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March 16, 2005


Plastic Traders (or Traitors?)

    As some of you may know on May 27, 2005 PP and LDPE will hit the open market as a commodity featured on the London Metal Exchange (LME). This is an exciting time for the plastics industry; besides international acknowledgment we will actually have access to a set market value for the material we work. It also means a new generation of Traders will be injected into the local marketplace.
    These Traders will most likely be one of two things: A) A former commodity trader. or B) A plastics processor trying to grab a bigger piece of the poly-pie.
    I am looking at the pie from the recycling/processing (post consumer/industrial) aspect. Here ‘s what I predict:
    Needless to say we (in the recycling industry) are all bound for a year of fumbling. Rejected loads will fly around like beach balls at a KISS concert, and miscellaneous parcels of material will multiply in every dark corner of our grand Continent. After
approximately one year (yes for all you veterans, I've only been around for about 400 days) I know one thing for certain: Plastic is different from coffee.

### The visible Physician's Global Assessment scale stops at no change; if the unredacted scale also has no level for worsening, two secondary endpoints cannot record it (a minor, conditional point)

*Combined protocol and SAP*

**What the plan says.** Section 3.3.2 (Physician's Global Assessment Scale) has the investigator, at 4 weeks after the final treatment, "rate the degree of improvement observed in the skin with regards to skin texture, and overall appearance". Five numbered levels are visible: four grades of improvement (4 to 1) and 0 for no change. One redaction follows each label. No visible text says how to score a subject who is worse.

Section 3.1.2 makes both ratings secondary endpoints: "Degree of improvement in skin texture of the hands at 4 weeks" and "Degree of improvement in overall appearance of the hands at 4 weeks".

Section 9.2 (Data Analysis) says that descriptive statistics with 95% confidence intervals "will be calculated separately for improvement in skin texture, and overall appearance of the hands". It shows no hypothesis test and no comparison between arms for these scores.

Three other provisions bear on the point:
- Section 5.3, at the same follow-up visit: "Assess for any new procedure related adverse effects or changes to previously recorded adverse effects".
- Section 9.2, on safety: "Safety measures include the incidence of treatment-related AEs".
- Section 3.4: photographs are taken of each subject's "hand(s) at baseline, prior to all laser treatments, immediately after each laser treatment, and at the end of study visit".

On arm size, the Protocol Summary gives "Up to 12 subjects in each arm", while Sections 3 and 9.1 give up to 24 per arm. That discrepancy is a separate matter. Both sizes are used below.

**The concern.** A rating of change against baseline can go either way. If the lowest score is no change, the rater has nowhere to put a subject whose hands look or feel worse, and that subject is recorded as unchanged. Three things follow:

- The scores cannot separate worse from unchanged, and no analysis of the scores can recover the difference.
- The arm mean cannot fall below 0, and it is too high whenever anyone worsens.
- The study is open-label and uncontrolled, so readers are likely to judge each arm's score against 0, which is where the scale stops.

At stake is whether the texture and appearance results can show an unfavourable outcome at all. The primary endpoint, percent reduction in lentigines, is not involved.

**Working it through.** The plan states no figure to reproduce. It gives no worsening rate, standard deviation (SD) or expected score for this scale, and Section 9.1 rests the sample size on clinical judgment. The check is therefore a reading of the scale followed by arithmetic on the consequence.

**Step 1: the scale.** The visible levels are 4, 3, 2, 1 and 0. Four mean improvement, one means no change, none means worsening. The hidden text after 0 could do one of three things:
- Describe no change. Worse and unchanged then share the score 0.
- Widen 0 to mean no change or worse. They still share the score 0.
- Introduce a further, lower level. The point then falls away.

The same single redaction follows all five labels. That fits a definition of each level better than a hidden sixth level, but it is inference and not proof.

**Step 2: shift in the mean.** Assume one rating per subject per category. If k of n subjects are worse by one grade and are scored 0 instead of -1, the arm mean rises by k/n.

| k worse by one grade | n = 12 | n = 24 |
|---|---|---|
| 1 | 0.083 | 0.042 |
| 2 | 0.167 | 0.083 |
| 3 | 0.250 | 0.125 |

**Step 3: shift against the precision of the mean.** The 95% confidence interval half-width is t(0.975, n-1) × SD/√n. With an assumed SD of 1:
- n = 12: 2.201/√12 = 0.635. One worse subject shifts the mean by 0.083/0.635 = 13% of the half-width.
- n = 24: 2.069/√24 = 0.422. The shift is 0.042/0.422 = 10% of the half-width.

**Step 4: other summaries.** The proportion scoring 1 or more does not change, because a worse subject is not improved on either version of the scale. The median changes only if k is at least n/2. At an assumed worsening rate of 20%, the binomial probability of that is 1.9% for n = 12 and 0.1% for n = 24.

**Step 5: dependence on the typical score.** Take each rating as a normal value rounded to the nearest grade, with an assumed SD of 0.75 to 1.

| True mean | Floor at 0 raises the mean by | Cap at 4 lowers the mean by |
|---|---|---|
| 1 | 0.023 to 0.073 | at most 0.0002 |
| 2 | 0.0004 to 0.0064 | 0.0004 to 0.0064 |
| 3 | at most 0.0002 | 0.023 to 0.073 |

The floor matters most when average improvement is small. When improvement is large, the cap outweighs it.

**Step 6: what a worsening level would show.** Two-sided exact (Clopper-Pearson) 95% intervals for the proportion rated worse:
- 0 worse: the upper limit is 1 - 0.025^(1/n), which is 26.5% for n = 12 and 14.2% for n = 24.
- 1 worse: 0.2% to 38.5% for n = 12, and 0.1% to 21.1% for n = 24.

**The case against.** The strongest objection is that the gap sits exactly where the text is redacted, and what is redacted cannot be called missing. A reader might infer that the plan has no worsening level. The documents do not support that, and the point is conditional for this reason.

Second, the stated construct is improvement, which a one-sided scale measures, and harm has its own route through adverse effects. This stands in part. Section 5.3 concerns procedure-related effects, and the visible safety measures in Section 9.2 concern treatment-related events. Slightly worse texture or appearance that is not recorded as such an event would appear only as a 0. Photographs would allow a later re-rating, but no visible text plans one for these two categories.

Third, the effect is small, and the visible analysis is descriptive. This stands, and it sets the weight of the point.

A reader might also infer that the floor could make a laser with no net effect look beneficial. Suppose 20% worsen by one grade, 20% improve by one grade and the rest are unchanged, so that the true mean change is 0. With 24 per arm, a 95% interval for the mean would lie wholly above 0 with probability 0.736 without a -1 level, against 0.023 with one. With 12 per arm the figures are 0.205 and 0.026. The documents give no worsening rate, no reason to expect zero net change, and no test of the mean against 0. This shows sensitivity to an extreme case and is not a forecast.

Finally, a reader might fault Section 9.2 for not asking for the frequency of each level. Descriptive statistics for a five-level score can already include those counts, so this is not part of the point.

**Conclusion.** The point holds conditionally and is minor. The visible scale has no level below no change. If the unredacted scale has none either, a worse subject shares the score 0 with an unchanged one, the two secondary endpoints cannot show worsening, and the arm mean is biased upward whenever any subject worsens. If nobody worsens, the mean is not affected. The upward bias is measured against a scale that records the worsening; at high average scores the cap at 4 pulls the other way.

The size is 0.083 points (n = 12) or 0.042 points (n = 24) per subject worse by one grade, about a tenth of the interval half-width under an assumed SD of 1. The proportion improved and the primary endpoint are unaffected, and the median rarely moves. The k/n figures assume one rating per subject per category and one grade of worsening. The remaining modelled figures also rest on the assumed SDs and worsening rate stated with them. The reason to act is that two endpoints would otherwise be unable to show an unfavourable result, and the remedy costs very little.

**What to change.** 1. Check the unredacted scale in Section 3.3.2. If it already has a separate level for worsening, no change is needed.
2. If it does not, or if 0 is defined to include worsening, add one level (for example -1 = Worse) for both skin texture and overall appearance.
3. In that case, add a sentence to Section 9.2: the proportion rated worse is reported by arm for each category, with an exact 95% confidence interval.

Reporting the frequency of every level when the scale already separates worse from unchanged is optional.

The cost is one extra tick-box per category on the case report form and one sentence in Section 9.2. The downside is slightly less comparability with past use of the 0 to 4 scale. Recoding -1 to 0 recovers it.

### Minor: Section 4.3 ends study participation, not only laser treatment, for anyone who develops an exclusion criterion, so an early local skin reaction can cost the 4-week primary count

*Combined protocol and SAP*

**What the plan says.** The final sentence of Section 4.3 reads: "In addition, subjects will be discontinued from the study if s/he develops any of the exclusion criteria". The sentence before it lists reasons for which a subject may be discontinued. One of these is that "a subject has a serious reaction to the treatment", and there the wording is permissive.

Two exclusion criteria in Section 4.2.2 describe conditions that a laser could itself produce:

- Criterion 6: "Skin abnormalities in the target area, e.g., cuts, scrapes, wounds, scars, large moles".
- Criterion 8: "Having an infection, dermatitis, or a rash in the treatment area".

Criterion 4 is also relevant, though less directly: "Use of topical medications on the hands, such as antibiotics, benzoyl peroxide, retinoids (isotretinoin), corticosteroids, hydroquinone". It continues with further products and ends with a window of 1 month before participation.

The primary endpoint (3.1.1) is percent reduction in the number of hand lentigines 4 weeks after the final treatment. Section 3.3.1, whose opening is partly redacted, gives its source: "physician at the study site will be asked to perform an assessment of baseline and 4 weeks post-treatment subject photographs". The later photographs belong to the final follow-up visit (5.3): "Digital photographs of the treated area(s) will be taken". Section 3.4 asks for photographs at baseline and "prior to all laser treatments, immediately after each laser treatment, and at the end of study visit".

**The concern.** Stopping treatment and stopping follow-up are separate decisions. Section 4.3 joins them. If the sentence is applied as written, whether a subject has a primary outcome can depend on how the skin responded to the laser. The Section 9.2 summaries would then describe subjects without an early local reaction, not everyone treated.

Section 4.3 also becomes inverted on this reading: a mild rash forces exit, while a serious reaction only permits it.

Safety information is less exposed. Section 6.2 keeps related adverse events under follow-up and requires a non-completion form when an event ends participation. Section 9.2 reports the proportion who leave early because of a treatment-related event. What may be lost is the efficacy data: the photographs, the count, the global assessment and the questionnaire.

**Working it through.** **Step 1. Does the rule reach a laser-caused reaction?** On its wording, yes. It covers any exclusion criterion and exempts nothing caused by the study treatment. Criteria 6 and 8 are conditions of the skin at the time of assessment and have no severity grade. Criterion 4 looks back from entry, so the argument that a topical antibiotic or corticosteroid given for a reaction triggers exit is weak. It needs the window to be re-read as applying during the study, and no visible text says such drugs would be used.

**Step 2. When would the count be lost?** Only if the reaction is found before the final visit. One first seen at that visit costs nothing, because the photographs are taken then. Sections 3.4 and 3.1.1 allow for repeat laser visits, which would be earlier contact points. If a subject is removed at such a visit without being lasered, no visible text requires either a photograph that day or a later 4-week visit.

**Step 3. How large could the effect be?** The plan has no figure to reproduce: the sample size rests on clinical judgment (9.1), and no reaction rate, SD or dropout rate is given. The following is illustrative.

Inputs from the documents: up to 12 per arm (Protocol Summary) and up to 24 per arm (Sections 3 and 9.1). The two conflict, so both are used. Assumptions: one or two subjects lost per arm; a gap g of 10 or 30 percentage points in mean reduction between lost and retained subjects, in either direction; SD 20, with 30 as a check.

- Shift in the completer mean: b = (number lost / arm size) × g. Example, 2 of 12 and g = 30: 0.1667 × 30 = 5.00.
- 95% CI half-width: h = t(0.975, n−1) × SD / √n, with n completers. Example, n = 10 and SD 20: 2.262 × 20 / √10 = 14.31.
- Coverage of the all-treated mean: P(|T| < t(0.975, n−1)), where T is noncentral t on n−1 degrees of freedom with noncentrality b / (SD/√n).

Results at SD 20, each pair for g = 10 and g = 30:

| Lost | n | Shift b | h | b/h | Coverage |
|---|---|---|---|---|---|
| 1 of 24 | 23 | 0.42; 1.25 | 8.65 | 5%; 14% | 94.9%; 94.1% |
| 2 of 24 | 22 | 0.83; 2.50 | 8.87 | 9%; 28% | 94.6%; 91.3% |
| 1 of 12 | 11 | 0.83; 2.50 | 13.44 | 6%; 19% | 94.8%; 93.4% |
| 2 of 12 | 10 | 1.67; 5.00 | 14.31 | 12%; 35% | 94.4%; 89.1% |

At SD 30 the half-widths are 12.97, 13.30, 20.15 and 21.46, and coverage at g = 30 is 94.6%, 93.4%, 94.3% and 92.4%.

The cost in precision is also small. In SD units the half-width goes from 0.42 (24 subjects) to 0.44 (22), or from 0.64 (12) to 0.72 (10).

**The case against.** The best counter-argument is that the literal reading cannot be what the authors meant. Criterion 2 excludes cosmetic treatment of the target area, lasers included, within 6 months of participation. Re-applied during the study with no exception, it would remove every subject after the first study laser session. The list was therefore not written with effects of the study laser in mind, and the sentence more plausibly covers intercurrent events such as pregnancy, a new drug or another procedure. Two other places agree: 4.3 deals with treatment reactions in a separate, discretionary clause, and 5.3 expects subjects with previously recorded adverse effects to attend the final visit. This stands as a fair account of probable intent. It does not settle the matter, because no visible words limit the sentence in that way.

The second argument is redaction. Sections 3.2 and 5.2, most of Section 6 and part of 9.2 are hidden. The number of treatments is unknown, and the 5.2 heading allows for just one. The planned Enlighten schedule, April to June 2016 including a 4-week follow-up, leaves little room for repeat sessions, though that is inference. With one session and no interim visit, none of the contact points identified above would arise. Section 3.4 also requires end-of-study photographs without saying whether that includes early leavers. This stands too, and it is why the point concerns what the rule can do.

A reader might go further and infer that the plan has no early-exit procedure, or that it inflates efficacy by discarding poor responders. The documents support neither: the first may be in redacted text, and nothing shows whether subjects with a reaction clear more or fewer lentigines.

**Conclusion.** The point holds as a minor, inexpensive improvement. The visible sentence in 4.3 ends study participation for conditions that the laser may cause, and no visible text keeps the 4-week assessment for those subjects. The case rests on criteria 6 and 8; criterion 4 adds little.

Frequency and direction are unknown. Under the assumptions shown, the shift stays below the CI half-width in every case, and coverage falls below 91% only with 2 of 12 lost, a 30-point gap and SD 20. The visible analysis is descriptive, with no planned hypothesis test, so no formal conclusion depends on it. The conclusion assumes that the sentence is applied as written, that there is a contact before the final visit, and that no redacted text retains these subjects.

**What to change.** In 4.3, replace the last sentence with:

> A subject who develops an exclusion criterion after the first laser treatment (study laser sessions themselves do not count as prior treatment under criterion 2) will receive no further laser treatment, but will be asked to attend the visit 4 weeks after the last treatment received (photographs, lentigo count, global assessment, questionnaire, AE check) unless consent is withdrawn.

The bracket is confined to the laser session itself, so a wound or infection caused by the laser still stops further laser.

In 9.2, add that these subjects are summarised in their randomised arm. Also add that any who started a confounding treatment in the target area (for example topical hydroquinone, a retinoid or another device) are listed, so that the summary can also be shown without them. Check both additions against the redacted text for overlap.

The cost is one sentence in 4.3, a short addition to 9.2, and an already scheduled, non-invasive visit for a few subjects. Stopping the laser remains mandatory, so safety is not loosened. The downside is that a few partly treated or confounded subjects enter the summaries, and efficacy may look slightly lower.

Let’s say you have 100,000 lbs. of "Genetically Engineered Caffeine Bean Coffee" ready to be traded on the open market. While the coffee was in production in some dreary third world country a poor peon dropped a pocket full of "Star-Bux Value Brew Coffee Beans” into the parcel. The coffee gets sold to Finland (Note: One of the biggest coffee consumers in the world) and chances are, no one in a million years will ever be able to tell. But with plastic, let's say I have a parcel of ABS, and the same poor peon drops a handful of PVC into a box of regrind. No doubt I will get a friendly phone call from a secondary plastics processor to the tune of "I'm not paying you, and you owe me X amount of money for ruining an entire melt." Suddenly writing for Plastics.com is my only past time. Similar issues like this will soon run amuck in the recycling sector.
    How can I make such predictions? Well to start I've had plastic rejected from China, India, Korea, Taiwan, America, and the local Canadians. Simply due to the fact I was looking at plastic from a metal traders point of view, which is a viral problem right now (giving everyone fair warning). If you’re a processor, and considering to purchase recycled material, do what you can to ensure you product.
    Also, I beg of my audience, don't judge all recyclers by my blunders. I am now a year older, and wiser - meaning I've learned to add the term "Sorting Goods" to the end of my product descriptions.

And Remember: Everything is funny as long as it is happening to somebody else.


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